Bardo‘s purpose, perhaps, is to deepen our understanding of the human condition, first, and to entertain, second. While Shogun’s purpose, perhaps, is the other way around. But deepen our understanding it does nonetheless. The best books do both.

In 1975 Webster Schott wrote about Shogun in the New York Times: “I can’t remember when a novel has seized my mind like this one. . . . Clavell has a gift. It may be something that cannot be taught or earned. He breathes narrative. It’s almost impossible not to continue to read Shogun once having opened it. Yet it’s not only something that you read—you live it.”

Creating characters and plot lines that allow us to live and breathe through them, that compel us to ponder the deep, disturbing questions about human existence, and to leave us craving for more. Isn’t that what we all want when we pick up a book?

Isn’t that what we all want when we put pen to paper (or fingers to keyboard) in our aspiration to write a novel?

The “Willing Suspension of Disbelief” in Fiction and Film

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Jamie Fraser (Sam Heughan) and Claire Fraser (Caitriona Balfe) in the ‘Outlander’ ‘Wedding’ episode

What draws a reader into a story and compels her to keep tuning pages? This interests me both as a reader and a writer with a novel ready to publish. It interests me because so many novels I start I never finish. I’m beginning to wonder if the fault lies more with me as a reader than with the writer.

As a writer I’m used to reading my own work with a critical distance and a skeptical eye, which are essential to the purpose of revision, but deadly to the act of reading for enjoyment.  What’s essential there is what Coleridge coined “a willing suspension of disbelief,” or “poetic faith.”

But if what we bring to the table, instead of poetic faith, is a skeptical and critical disposition, the novel may be doomed before it’s ever given a chance to work its magic on us.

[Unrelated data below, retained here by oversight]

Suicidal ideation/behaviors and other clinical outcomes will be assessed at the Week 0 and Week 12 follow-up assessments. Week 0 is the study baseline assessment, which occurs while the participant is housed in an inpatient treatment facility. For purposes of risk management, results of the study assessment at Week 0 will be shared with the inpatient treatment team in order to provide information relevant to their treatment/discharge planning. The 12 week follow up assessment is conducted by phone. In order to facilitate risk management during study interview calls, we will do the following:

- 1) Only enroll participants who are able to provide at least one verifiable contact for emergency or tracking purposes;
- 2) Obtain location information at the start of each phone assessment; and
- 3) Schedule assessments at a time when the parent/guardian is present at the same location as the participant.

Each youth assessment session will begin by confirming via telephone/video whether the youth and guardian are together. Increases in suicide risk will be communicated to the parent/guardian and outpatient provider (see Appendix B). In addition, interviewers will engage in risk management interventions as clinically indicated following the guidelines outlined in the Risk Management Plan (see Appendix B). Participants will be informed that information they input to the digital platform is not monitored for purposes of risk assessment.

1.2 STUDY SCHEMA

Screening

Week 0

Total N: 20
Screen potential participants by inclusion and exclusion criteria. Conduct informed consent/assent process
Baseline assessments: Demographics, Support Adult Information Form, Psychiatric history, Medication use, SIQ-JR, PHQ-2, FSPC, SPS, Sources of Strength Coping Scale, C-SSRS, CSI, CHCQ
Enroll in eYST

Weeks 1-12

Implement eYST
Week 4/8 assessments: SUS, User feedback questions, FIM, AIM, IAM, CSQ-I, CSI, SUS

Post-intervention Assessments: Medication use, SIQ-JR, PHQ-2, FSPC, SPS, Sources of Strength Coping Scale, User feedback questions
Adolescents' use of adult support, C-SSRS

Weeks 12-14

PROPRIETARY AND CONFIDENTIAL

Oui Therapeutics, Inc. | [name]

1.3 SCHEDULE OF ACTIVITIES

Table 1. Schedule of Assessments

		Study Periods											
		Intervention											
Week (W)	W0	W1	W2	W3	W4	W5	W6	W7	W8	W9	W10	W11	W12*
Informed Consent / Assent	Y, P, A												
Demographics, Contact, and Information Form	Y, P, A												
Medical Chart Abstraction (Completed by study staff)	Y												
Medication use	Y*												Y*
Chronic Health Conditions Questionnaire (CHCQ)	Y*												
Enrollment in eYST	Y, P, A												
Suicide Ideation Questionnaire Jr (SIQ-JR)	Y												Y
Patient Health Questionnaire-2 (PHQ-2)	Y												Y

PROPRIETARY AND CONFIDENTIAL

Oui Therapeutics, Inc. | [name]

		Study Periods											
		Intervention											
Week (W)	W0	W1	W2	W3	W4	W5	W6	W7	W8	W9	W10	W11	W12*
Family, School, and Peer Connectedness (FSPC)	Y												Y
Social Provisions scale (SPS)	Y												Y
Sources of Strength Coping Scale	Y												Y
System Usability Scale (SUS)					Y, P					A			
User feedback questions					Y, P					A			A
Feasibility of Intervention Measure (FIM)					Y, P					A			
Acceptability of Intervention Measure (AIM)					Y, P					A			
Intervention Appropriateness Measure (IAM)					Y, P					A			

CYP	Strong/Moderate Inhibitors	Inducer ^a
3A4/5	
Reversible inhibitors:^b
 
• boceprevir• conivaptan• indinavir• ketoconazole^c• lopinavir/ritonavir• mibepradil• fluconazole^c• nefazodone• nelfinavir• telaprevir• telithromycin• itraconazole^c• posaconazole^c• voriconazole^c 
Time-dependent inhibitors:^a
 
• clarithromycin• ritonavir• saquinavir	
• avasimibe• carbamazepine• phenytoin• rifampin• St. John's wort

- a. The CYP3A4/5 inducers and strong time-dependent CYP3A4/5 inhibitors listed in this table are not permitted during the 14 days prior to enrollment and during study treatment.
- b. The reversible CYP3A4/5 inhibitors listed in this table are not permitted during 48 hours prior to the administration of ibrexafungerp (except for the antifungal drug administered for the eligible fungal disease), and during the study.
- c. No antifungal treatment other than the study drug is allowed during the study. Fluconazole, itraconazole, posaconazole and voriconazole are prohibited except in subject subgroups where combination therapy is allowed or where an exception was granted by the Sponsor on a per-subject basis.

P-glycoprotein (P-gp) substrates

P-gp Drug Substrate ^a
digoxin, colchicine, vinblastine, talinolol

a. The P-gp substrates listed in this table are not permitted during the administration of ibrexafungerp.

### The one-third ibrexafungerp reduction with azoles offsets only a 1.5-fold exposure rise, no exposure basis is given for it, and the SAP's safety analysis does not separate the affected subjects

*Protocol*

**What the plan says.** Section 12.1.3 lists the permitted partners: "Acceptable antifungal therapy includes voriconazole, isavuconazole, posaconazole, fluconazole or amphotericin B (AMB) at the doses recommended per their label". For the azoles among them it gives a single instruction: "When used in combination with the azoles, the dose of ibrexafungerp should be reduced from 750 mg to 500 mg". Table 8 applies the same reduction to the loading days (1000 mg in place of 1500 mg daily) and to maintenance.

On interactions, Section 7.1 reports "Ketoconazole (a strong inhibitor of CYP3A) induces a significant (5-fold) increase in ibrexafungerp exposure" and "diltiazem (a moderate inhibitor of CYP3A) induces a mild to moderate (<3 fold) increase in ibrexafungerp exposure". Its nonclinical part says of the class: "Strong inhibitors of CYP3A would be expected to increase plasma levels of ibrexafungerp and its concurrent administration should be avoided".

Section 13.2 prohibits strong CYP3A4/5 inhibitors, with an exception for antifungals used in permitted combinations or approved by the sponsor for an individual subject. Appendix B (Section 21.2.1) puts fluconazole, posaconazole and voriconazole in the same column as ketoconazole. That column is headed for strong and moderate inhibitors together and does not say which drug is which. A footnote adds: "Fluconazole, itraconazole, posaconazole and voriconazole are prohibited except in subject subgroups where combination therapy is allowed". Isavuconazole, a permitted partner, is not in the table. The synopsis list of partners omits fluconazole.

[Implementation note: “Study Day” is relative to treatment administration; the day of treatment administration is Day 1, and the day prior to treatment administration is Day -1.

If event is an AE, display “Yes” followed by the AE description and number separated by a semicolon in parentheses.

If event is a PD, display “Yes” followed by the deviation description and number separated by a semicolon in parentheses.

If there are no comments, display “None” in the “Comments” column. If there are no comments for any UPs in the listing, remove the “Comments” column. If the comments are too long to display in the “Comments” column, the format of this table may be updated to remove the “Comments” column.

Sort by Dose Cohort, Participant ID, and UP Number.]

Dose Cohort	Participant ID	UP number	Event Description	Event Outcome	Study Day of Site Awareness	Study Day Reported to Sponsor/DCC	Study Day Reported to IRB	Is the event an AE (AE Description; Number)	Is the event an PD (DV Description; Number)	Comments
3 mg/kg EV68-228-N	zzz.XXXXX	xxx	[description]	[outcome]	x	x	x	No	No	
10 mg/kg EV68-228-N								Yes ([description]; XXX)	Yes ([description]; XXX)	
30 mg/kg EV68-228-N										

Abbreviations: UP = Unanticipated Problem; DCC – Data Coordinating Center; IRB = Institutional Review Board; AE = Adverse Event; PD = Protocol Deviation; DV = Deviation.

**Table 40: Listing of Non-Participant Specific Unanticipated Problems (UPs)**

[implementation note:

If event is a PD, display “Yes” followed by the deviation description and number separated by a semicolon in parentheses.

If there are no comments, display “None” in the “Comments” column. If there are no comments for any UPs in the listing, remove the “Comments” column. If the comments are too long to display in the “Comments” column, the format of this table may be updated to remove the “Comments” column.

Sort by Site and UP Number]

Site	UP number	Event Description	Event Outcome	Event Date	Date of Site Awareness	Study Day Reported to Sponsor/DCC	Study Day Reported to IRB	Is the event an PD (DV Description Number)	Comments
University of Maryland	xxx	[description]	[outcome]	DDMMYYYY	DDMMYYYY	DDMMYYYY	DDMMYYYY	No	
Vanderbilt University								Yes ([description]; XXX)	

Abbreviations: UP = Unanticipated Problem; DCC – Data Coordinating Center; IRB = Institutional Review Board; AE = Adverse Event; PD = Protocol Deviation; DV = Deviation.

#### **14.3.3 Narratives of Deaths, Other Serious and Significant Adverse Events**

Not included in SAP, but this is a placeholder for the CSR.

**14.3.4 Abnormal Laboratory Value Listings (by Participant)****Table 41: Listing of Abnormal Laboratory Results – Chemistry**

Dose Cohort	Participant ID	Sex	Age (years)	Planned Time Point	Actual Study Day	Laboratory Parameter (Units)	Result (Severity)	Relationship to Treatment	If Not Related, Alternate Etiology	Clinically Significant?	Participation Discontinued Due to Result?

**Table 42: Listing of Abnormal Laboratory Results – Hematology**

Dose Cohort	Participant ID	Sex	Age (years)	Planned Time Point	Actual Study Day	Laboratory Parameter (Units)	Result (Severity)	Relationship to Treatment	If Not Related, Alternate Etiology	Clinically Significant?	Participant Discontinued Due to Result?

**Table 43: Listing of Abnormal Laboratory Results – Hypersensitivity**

Perhaps the reason so many novels I pick up fall short is because I’m reading through the wrong lens, with a critical eye towards revision, toward rewriting the page in my own image, rather than that willing suspension of disbelief, allowing the writer to draw me into the story in her own way.

A case in point: Outlander by Diana Gabaldon.

I had been looking for a steamy romance with a literary bent, having found nothing lately within either of those genres–romantic or literary–that held my interest.

Someone suggested I try the Outlander series. I was highly skeptical from the start. A time-travelling romance? It sounded far-fetched. But since I had nothing better to read and the book came with so many 5 star reviews and a huge fan-base, I decided to give it a try.

I was not impressed. The writing was fine, the characters okay, but the pacing was extremely slow. It wasn’t at all the book that I wanted to read and I kept thinking how to revise it to better hold my interest. But I kept reading because I wanted to get to the juicy parts, to see how the author and protagonist would handle the time gap, the sudden jolt 200 years back into the past. And I wanted to see who her love interest would  be.